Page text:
BAR HARBOR, MAINE — The MDI Biological Laboratory in Bar Harbor, Maine, held a groundbreaking ceremony today for a new 6,560-square-foot training laboratory that will double the laboratory’s capacity to provide hands-on training for students and teachers in biomedical research each year.
The two-story building will house a 2,476-square-foot training laboratory on the first floor, as well as classroom and meeting space on the second floor. The facility will support training for students and science professionals, a new focus on bioinformatics (the storing, organizing and analyzing of biological data), stronger regional educational collaborations and new initiatives with Maine biotechnology companies.
About 115 elected officials, community leaders, trustees, students and staff attended the ceremony, which was followed by a ceremonial signing of a steel beam which will be used to “top off” the building.
“We have an impressive track record for delivering the kind of hands-on research training that is essential for growing Maine’s biotechnology economy,” said Kevin Strange, Ph.D., president. “Since 2001, our programs have provided training to more than 2,100 Maine students. The new laboratory will allow us to continue to build the state’s biomedical workforce and strengthen our research and development sector.”
Among the speakers was Dr. Peter J. Allen, the chairman of the institution’s Board of Trustees and a surgical oncologist at Memorial Sloan Kettering Cancer Center in New York, who contrasted the rich offerings of the institution’s educational programs with the lack of opportunities to pursue his interests in science that he confronted as a student growing up in Maine.
“The MDI Biological Laboratory is committed to training the next generation of scientists and workers in the biomedical research sector,” he said. “This building represents a real expansion of those opportunities. The chance to learn the details of how to perform science directly from scientists and to be able to take responsibility for their own work is one that is available at very few other places.”
The new laboratory is being funded by a $3 million state bond issue passed by Maine voters in 2014 to bolster Maine’s biotechnology sector. That funding is being matched by $5.7 million in public and private funds to cover the recruitment of three new biomedical research teams.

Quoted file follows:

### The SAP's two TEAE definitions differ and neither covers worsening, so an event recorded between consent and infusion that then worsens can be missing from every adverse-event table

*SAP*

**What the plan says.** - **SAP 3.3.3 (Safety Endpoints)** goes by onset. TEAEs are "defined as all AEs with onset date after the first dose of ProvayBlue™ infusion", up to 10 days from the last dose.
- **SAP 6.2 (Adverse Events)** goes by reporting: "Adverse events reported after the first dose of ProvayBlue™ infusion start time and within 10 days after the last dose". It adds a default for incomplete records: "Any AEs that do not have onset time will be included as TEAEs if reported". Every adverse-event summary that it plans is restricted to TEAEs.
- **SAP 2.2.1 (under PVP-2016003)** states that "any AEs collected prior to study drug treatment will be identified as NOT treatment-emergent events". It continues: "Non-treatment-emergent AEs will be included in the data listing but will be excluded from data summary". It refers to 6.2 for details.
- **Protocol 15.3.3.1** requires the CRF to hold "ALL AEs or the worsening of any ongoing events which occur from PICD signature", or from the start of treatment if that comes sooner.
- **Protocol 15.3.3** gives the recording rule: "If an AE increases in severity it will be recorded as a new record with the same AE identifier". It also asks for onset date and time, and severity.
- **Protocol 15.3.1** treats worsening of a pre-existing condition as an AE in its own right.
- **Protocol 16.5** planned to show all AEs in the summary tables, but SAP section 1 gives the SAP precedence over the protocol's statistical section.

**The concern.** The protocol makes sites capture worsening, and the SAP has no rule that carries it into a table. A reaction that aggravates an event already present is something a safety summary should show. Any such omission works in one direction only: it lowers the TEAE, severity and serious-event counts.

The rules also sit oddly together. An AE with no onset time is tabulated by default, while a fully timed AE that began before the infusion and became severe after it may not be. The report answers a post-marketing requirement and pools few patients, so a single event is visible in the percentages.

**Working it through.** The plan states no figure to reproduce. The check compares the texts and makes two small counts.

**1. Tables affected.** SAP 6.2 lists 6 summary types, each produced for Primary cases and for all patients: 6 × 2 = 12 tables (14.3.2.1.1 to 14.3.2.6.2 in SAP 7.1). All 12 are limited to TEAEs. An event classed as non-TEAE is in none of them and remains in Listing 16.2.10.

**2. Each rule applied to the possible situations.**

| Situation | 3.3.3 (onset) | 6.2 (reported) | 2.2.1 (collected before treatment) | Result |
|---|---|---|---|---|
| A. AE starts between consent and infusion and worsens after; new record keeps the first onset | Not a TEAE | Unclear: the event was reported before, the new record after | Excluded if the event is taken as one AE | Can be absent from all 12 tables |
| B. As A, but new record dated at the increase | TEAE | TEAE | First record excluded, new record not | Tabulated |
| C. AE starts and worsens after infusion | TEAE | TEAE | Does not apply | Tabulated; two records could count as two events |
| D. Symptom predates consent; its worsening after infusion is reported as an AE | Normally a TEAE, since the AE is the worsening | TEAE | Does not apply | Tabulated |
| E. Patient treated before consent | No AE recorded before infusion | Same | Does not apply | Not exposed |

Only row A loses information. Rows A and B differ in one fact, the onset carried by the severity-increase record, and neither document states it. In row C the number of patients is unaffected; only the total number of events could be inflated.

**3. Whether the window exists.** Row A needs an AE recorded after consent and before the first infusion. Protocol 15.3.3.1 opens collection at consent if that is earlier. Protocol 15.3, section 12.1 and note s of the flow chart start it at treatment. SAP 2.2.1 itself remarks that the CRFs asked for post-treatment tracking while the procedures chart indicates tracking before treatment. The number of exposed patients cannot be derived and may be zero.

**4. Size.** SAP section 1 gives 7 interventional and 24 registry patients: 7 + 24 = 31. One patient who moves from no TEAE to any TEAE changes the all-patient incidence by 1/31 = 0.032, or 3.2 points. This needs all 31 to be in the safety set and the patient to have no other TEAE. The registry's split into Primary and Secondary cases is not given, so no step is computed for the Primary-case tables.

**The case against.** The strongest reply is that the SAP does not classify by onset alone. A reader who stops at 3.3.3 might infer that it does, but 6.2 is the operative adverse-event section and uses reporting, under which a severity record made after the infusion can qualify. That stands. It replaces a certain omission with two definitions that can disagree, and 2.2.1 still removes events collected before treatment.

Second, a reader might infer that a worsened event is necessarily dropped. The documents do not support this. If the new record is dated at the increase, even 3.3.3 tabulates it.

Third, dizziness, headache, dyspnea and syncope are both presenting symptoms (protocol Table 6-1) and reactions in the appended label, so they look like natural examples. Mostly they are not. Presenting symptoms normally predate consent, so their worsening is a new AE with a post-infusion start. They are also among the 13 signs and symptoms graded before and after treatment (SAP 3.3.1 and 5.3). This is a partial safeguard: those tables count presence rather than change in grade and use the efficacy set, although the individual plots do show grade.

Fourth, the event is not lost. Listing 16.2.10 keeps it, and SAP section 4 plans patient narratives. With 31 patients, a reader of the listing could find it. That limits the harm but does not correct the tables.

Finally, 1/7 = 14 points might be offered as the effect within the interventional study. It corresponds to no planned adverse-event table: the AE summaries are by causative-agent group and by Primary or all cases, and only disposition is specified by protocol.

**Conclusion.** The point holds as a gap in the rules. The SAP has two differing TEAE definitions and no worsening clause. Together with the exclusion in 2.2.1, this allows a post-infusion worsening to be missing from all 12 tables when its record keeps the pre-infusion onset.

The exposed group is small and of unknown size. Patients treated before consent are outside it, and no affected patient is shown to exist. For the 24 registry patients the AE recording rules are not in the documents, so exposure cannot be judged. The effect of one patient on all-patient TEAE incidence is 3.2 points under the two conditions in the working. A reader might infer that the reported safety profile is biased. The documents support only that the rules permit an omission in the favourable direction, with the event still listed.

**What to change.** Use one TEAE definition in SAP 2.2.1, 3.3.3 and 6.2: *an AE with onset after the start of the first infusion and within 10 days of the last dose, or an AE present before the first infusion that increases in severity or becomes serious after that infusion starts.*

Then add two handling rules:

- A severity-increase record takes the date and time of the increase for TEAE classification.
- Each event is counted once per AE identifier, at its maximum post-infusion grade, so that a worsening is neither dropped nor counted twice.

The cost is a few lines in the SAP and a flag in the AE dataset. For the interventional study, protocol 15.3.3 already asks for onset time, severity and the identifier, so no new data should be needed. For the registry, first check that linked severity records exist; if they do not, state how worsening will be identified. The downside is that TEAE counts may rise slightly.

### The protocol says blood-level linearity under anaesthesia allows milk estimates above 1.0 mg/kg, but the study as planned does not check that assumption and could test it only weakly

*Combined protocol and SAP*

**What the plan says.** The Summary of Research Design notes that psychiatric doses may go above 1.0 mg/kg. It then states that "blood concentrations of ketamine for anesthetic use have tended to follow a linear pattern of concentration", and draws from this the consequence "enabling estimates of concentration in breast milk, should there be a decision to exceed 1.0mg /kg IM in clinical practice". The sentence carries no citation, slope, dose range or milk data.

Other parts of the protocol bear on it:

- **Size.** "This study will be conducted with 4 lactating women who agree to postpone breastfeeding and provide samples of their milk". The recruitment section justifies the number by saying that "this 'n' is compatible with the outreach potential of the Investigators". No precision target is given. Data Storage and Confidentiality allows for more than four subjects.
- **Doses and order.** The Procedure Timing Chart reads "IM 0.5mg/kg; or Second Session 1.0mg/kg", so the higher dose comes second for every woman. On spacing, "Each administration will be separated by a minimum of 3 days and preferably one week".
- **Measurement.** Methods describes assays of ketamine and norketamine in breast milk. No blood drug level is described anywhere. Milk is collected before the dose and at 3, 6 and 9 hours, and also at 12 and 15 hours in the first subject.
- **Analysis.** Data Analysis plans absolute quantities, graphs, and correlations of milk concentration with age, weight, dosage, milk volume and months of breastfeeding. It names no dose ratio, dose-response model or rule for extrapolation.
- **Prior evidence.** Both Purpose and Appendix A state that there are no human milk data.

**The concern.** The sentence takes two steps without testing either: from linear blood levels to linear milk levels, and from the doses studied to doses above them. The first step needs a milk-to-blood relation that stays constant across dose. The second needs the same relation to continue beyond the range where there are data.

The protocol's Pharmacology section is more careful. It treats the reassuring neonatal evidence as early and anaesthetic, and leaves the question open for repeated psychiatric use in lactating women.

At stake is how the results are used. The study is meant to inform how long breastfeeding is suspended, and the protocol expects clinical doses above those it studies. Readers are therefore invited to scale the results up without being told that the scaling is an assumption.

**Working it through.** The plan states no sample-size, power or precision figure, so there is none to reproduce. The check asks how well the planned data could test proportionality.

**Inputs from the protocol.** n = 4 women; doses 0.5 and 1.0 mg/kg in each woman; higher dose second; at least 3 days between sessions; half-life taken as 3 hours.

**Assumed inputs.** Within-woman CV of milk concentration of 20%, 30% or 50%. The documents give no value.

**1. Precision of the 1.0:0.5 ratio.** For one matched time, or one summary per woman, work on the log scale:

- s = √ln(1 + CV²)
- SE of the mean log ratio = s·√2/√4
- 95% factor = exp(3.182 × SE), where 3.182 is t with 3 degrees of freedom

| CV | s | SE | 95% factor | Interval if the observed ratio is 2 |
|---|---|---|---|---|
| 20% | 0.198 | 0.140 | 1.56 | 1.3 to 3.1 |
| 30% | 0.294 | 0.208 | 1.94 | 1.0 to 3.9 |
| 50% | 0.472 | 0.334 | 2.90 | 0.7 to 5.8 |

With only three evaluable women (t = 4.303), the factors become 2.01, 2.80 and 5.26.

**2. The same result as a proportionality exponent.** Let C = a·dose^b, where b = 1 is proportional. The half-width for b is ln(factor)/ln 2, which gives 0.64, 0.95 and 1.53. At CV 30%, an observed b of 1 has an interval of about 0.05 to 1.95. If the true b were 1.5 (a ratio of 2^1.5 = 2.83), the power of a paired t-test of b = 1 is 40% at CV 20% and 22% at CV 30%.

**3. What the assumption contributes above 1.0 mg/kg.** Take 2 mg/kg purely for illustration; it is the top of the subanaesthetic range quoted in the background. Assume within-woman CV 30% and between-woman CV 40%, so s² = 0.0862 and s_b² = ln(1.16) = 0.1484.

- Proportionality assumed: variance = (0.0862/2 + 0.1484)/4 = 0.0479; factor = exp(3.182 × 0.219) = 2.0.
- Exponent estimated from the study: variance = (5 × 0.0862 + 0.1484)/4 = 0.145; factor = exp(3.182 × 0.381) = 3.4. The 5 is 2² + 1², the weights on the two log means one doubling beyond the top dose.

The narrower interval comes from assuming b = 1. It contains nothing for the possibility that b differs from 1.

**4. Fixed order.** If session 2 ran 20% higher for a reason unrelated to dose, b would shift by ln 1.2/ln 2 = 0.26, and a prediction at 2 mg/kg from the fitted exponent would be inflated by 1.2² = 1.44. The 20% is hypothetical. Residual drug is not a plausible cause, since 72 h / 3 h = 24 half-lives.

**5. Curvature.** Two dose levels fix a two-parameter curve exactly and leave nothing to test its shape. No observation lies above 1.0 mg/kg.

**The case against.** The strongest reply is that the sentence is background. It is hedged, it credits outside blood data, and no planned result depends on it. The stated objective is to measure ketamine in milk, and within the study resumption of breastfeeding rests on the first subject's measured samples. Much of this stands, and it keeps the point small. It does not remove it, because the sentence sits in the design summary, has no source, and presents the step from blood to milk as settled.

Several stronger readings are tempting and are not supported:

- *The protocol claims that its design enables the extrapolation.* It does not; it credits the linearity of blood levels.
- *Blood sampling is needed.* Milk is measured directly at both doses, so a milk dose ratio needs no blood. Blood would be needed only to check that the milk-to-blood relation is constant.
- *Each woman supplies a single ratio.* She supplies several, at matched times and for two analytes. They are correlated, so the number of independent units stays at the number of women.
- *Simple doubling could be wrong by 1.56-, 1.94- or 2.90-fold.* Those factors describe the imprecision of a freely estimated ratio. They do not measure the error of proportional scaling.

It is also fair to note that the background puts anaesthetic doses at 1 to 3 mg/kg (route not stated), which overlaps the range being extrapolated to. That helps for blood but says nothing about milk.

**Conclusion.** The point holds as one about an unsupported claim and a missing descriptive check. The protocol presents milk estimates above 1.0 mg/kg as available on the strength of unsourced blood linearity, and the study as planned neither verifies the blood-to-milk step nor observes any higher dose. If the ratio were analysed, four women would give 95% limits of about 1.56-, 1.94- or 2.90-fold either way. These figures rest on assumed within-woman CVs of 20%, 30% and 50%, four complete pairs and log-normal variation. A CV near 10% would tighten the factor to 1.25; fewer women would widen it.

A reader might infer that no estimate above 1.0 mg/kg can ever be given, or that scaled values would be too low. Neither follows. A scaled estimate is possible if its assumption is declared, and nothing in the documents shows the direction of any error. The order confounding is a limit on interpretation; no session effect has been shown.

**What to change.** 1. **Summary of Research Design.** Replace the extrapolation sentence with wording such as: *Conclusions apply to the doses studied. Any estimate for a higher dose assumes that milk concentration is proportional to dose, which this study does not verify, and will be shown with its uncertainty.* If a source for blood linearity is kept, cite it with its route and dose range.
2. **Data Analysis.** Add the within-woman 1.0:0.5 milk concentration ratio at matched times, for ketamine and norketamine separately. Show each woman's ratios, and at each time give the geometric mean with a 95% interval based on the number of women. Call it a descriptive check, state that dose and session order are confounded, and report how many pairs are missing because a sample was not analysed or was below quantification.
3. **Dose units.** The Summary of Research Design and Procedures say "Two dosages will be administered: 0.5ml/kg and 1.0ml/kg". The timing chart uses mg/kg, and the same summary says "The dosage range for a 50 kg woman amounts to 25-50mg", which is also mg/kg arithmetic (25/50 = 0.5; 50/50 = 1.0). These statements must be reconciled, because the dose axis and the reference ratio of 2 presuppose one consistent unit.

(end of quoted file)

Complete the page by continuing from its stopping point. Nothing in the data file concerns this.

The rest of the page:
The new laboratory will free up approximately 1,700 square feet in the Kathryn W. Davis Center for Regenerative Biology and Medicine for the recruitment of two new research groups, which are key to fulfilling the institution’s five-year strategic plan, to expanding its drug discovery and development activities and to enhancing its position as a global leader in research on aging and the repair and regeneration of tissues.
The contemporary design of the building, which occupies an oceanfront site overlooking Upper Frenchman Bay, reflects the vision for the future of the institution while also paying homage to the past by retaining elements of the existing cottage-style architecture. A highlight is the abundant use of glass, which will allow for increased use of natural light, a connection to the natural world and access to the outstanding views.
The building is being constructed entirely by regional contractors, including ABM Mechanical, Bangor; Coplon Associates, landscape architecture and site planning; Design Group Collaborative, Ellsworth, architects; Hampden Electrical, Bangor; Hedefine Engineering & Design, Ellsworth; L. E. Norwood & Sons Masonry, Bar Harbor; and E. L. Shea, Ellsworth, building contractor.
Plans call for the building to be completed by mid-March of 2017.